The Problem: Multi-core processors are the most viable means to delivering sustainable performance at least in the following 10 years. One of the primary reasons for driving industry towards multi-cores is because of the power wall – the increasing of performance of single processor is being limited by power consumption. Furthermore, the cost of maintain servers, e.g. data centres, is going up as a result of the increased power capacity and cooling expenses. IDC estimates that for every $1.00 spent on new hardware, an additional $0.50 is spent on power and cooling. This is more than double the amount spent five years ago [1]. As a result, state-of-the-art multi-core processors (such as Intel Nehalem EP architecture and AMD Phenom) provide per-core level dynamic voltage frequency scaling (DVFS) technique to leverage between the performance and the power consumption. This technology automatically allows processor cores to run faster than the base operating frequency by reducing the frequency of inactive cores (or shutting them down). Better performance of applications can be achieved by running them with higher frequency, or lower power consumption will be consumed by running them with lower frequency. This disclosure proposes two language annotations with which the programmer/user is able to identify which parts of the program are performance-bound or IO-bound (for instance, memory bound, or device IO bound) that amortize the benefits of DVFS. The language extension is simple and straightforward while allowing the compiler and the operating system to identify which parts of the application are performance (or IO) bound. When an application is executing performance bound sections, the OS can steal power to from other cores (that are running applications with non-performance sections) to increase the frequency of current core. In this case, the overall power consumption does not change while we are able to speed up the applications that running with performance-bound sections. There are also other scenarios that the performance of the applications is dependent on IO-communication. It is obviously that in this case, there is no point to run the application with high frequency because this will result in high power consumption without any performance gain. In reality, programs may have both performance-bound and IO-bound sections and we need an efficient way to allow the programmer to explicitly express this. According to researches [2], migrating non-performance-critical tasks to low-frequency processors can greatly reduce energy. For example, Qiong Cai et al [2] show that PageRank, which represents an important category of emerging applications such as web search engine, migrating non-critical tasks to lower frequency can achieve more than 40% energy savings without any performance loss on an eight-core system. If we can reduce the frequency of the processor when an application is executing IO-bound section, we can further reduce overall power consumption. As we mentioned above, energy cost has became the primary expense in data centres. Therefore, there is great business value if we can apply a simple scheme which leads to energy saving. State-of-the-arts: One naive known solution is to put (fast) threads that are waiting for some events to sleep as soon as they arrive to the barrier and then shut down the core. This won’t be a feasible approach unless the energy saved in sleep mode pays off the energy/performance wasted by putting the cores to sleep and waking them up later on. Modern operating systems allow users to specify the priority of a thread. However, this kind of priority schemes could only be applied on a whole-thread-level instead of arbitrary parts of an application. This solution is also a runtime and platform dependent approach. Hence, it is not portable. Qiong Cai et al [2] proposed to use profiling information to identify critical and non-critical threads and adjusting hardware component to accelerate critical threads. However, their approach could only apply to loop-based parallel applications and certain kind of scheduling policies (the static scheduling policy in OpenMP). Nonetheless, the profiling brings extract overhead to the execution of an application. Moreover, the adjusting of hardware component makes it infeasible to existing commodity processors. In contrast to existing solutions, we believe that the programmer can interactive with the compiler and the runtime system in a better way. He/She can use domain knowledge to acknowledge the compiler and the OS about the behaviour of the application. Summary To sum up, this disclosure aims to provide a way for the programmer to exchange knowledge to the runtime system. With this knowledge, we are able to take advantage of the latest asymmetric DVFS provided by multi-cores to achieve power-aware computing. As we mentioned above, power consumption is becoming increasingly important for most data centres. Unlike previous solutions, we propose a simple language extension that allows the programmer/user to explicitly identify which parts of the application are performance/IO-bounds. So, the OS can leverage between constrains of performance and energy consumption.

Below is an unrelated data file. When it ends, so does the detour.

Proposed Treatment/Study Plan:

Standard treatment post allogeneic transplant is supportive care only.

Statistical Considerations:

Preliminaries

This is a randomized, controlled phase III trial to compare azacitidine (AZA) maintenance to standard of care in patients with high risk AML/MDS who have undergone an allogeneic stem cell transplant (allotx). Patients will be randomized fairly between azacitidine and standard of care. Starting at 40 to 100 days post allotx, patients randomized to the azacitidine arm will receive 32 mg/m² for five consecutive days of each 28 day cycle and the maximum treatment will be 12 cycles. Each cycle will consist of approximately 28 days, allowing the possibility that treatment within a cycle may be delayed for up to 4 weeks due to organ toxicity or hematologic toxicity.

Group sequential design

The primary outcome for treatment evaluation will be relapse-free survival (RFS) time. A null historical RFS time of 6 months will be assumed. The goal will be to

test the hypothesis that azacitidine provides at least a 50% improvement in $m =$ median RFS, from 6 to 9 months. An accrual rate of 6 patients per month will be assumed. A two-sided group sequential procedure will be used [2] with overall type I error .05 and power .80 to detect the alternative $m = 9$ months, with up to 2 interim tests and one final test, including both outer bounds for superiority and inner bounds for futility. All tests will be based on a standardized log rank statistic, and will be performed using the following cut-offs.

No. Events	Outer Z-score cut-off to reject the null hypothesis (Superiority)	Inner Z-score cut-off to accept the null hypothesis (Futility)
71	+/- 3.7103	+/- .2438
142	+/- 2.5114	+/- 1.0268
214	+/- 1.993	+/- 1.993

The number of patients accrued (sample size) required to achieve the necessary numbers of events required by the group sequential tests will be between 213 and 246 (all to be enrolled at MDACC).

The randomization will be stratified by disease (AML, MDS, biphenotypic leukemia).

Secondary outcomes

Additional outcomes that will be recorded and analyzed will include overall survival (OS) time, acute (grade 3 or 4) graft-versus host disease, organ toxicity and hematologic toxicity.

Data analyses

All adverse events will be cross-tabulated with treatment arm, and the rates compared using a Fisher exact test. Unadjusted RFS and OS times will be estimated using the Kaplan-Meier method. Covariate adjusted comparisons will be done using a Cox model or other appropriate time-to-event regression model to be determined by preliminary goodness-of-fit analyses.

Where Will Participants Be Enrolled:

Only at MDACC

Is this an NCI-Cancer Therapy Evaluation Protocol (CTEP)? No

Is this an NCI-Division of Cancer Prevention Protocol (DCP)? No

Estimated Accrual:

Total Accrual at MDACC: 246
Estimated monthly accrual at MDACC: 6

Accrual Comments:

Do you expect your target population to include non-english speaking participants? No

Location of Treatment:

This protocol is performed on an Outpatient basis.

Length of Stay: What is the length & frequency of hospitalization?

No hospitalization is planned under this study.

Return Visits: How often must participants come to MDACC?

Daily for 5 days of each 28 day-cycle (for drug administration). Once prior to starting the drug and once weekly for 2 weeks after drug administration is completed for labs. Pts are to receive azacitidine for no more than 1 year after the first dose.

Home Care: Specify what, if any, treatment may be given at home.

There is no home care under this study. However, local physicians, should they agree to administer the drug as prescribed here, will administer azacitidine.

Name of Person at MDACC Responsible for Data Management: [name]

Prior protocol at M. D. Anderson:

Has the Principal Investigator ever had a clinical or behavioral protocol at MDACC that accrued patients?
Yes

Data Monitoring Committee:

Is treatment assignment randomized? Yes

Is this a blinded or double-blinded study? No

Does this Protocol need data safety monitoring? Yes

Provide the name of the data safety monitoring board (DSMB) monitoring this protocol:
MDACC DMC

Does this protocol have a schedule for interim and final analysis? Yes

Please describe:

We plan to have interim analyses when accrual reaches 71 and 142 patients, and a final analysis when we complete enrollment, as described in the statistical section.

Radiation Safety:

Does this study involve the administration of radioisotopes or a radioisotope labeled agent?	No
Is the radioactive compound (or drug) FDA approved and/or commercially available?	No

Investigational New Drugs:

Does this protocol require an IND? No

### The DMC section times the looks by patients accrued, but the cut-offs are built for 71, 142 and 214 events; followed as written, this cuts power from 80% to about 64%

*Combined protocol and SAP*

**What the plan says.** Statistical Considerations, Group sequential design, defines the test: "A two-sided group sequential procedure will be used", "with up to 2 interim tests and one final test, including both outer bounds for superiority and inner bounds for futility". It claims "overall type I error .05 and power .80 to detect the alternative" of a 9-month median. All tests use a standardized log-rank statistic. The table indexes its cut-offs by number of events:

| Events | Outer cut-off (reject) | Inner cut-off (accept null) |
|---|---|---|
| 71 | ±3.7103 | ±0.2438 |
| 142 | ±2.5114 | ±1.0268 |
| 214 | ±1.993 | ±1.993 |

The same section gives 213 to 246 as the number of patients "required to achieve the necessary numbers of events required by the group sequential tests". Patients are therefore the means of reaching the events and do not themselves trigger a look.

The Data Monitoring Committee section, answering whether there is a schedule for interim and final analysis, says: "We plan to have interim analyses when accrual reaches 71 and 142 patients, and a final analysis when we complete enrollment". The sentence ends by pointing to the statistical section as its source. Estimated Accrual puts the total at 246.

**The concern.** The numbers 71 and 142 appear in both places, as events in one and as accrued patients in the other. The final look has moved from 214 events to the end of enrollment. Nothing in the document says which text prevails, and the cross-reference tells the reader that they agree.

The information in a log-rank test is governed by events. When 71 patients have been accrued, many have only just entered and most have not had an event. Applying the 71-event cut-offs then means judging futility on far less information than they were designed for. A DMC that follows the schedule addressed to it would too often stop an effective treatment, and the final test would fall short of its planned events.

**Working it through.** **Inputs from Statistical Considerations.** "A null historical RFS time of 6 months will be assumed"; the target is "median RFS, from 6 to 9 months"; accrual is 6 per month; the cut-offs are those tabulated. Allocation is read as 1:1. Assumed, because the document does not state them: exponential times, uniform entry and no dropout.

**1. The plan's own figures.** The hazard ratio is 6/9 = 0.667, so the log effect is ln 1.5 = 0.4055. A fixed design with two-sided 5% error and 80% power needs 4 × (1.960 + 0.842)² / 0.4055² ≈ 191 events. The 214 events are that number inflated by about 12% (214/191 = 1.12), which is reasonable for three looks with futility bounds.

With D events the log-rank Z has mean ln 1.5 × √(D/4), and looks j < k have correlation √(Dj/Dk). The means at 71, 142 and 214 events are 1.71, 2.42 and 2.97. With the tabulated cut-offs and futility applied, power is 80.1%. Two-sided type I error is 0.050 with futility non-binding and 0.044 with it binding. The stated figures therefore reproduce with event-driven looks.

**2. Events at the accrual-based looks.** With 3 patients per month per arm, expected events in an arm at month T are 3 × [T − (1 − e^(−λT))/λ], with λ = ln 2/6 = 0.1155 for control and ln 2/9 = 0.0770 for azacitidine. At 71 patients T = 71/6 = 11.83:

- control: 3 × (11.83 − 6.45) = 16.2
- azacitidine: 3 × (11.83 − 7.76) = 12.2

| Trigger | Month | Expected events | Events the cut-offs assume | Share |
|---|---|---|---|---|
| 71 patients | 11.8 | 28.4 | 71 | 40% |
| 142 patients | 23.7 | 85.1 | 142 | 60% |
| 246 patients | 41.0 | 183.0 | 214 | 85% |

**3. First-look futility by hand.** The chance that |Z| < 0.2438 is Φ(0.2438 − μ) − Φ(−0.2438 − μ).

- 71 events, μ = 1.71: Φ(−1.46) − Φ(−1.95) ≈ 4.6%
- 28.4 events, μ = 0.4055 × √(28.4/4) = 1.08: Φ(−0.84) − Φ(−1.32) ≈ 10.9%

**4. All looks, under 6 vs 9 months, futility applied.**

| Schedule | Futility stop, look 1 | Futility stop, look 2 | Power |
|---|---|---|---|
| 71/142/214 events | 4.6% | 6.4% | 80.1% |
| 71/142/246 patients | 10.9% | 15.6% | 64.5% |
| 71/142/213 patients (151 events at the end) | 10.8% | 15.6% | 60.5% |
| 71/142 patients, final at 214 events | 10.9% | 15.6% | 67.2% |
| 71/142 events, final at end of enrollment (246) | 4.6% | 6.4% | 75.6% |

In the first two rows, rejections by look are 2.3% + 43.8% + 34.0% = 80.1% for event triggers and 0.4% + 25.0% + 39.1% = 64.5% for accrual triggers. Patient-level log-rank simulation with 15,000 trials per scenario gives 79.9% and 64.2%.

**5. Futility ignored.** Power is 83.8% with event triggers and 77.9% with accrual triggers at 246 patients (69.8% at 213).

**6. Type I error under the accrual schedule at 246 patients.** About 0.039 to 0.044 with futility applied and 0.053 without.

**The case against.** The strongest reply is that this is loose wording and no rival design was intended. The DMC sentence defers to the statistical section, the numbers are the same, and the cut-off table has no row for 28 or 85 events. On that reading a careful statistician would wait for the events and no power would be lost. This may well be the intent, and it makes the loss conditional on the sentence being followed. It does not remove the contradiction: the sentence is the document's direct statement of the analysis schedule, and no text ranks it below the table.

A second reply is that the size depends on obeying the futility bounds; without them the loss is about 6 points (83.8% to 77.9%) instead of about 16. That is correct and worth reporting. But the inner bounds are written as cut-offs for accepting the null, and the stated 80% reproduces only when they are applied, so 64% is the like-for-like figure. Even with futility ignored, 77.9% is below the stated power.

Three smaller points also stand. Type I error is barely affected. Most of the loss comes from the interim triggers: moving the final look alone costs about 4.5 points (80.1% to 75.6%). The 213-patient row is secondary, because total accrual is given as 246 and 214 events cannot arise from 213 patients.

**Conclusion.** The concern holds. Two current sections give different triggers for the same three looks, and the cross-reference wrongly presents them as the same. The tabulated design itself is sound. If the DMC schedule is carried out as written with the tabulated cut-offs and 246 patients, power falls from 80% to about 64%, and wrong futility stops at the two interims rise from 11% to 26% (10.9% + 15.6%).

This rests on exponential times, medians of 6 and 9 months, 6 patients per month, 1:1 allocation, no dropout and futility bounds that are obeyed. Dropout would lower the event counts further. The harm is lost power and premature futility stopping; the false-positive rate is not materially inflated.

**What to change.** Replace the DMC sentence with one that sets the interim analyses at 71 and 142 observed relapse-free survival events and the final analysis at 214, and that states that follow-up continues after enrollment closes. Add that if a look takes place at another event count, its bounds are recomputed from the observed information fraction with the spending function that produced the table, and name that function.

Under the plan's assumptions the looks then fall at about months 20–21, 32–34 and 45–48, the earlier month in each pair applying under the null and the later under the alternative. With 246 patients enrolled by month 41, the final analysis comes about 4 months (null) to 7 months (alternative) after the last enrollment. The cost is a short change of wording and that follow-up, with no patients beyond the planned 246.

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Programming Language Extensions for Power -